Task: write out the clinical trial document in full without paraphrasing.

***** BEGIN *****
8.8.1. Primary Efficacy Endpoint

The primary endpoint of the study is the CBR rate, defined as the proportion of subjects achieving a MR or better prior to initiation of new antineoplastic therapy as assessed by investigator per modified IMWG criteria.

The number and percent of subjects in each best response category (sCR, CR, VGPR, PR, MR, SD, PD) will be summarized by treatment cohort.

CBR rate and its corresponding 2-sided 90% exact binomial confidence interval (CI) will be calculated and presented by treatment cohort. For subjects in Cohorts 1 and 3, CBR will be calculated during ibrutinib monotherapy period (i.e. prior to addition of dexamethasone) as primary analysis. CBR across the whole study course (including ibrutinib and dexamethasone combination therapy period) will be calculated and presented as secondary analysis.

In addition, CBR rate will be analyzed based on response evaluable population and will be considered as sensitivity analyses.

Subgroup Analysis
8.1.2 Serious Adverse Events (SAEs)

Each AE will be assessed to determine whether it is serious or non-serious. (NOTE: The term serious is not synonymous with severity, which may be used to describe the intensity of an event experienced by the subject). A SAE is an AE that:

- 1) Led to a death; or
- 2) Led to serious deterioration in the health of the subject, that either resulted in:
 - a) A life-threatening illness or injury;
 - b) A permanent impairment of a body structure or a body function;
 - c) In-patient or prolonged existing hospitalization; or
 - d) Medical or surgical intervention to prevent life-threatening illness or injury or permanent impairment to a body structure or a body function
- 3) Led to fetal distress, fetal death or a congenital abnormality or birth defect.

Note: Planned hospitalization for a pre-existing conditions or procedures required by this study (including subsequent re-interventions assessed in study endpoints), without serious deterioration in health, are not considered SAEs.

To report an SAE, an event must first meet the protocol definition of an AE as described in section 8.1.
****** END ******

8.8.1. Primary Efficacy Endpoint

The primary endpoint of the study is the CBR rate, defined as the proportion of subjects achieving a MR or better prior to initiation of new antineoplastic therapy as assessed by investigator per modified IMWG criteria.

The number and percent of subjects in each best response category (sCR, CR, VGPR, PR, MR, SD, PD) will be summarized by treatment cohort.

CBR rate and its corresponding 2-sided 90% exact binomial confidence interval (CI) will be calculated and presented by treatment cohort. For subjects in Cohorts 1 and 3, CBR will be calculated during ibrutinib monotherapy period (i.e. prior to addition of dexamethasone) as primary analysis. CBR across the whole study course (including ibrutinib and dexamethasone combination therapy period) will be calculated and presented as secondary analysis.

In addition, CBR rate will be analyzed based on response evaluable population and will be considered as sensitivity analyses.

Subgroup Analysis
8.1.2 Serious Adverse Events (SAEs)

Each AE will be assessed to determine whether it is serious or non-serious. (NOTE: The term serious is not synonymous with severity, which may be used to describe the intensity of an event experienced by the subject). A SAE is an AE that:

- 1) Led to a death; or
- 2) Led to serious deterioration in the health of the subject, that either resulted in:
 - a) A life-threatening illness or injury;
 - b) A permanent impairment of a body structure or a body function;
 - c) In-patient or prolonged existing hospitalization; or
 - d) Medical or surgical intervention to prevent life-threatening illness or injury or permanent impairment to a body structure or a body function
- 3) Led to fetal distress, fetal death or a congenital abnormality or birth defect.

Note: Planned hospitalization for a pre-existing conditions or procedures required by this study (including subsequent re-interventions assessed in study endpoints), without serious deterioration in health, are not considered SAEs.

To report an SAE, an event must first meet the protocol definition of an AE as described in section 8.1.